On DVD: A Quarter-Billion Cantinflas Fans Can't Be Wrong
Who's Cantinflas? You may not have heard of him, but hundreds of millions of Latinos and Latinas from Buenos Aires to Beverly Hills know him as the most famous Mexican movie star ever -- a comic figure so infused in popular Spanish-speaking culture that his name is officially an adjective and verb recognized by the Royal Spanish Academy. Think about it: A quarter of a billion people use your name in everyday conversation during your lifetime (he died in 1993). That's props. And now Sony is paying tribute of its own.
The new Cantinflas DVD collection of 11 comedies has been trumpeted and designed as if they were Chaplin classics, which, for five generations of Mexicans, is not a stretch. Cantinflas was merely a Mexican tent-vaudeville comedian who began making movies -- forming his own companies right off the bat -- in the mid-'30s. By WWII he was a star, playing a seemingly clueless Mexican peasant who always came out ahead and who actually was never quite so clueless. His comic trump card was the capacity to double-, triple and quadruple talk anyone into a dizzying fog of misunderstanding, to escape authority or responsibility, cops or women or hoods. This became known as cantinflismo, and here became the lingua of American comic Prof. Irwin Corey and a famous improv-comedy exercise at Second City called Gibberish Interpreters. For Latinos, Cantinflas's lowly nitwit obfuscations weren't just funny -- they were an inspiration, a way to turn the flood of bureaucratic BS that lower-class citizens hear everyday and drown the bigwigs with it instead.
Truth be told, the films do show their age; comedy is subjective as hell and tied to its moment like no other type of movie. (Imagine how meager the Apatow wastrel-twentysomething-guy comedy will seem in 20 or 30 years.) On top of that, Cantinflas's whole show was about the misuse of language, so subtitles have a helluva time keeping up and keeping the puns straight. But Cantinflas himself, fey and guileless, could often be hilarious, like a sixth Marx Brother raised in a chicken coop and set upon the world with absolutely nothing to lose. (He made two American films, and won a Golden Globe for the second-banana role in Around the World in 80 Days.) His Mexican scenarios sometimes had political balls; Si Yo Fuera Diputado (1952) is essentially a Mexican revisit of The Great Dictator but taking aim at Mexican politicians, not Hitler, while the Cold War farce Su Excelencia (1967) shotguns everybody in sight. Cantinflas plays the accidental representative from some piss-poor Latin nation stuck between the alignment power struggle between the capitalist-behemoth Dolaronia and the hyper-socialist Pepeslavia.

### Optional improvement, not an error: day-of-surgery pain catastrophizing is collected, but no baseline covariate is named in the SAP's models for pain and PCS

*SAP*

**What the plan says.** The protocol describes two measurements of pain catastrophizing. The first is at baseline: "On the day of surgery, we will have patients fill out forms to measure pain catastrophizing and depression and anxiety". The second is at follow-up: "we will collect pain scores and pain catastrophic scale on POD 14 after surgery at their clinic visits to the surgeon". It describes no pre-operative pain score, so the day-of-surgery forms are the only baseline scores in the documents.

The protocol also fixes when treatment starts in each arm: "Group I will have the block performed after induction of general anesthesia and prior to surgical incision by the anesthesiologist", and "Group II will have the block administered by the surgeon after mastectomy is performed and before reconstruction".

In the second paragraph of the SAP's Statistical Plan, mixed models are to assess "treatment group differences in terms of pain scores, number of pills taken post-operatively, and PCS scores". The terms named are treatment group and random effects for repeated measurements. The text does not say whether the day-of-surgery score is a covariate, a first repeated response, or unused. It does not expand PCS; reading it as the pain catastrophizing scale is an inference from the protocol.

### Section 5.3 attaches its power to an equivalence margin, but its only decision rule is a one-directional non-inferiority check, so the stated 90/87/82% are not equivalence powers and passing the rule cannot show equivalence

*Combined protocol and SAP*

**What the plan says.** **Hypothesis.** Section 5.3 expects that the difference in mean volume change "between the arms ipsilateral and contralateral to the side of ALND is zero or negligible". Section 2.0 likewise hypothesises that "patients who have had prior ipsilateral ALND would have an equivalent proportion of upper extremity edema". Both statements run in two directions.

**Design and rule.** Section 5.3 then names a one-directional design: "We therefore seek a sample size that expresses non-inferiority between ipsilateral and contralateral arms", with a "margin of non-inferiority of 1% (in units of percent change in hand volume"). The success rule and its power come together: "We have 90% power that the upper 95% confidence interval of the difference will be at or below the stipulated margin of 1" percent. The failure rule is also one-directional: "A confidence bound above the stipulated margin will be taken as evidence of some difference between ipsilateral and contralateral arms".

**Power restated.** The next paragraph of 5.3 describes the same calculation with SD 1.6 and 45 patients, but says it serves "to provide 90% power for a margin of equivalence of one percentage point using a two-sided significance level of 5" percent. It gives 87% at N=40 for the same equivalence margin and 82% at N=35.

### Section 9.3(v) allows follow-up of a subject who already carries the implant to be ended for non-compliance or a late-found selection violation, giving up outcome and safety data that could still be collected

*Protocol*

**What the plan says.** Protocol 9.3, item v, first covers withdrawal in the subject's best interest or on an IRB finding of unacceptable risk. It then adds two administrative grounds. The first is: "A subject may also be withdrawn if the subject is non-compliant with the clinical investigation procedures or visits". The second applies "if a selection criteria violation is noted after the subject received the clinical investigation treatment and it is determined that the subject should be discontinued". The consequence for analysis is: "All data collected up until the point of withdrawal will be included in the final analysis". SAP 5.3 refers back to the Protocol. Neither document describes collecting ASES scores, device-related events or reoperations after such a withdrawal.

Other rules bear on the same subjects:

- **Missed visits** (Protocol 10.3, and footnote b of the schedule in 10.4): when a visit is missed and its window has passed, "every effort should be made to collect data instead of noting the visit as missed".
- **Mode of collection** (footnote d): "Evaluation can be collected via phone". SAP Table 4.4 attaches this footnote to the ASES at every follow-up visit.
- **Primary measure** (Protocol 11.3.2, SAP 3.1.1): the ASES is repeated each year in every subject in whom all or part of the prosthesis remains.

In fact, Cantinflas was always a political scarecrow in the class wars of Latin America; no one could ever really decide if he was mocking the peasantry and serving the elite, or vice-versa, or all of the above. Not that it matters now -- now, he's history, a giant in a movie tradition that unspooled when we weren't looking.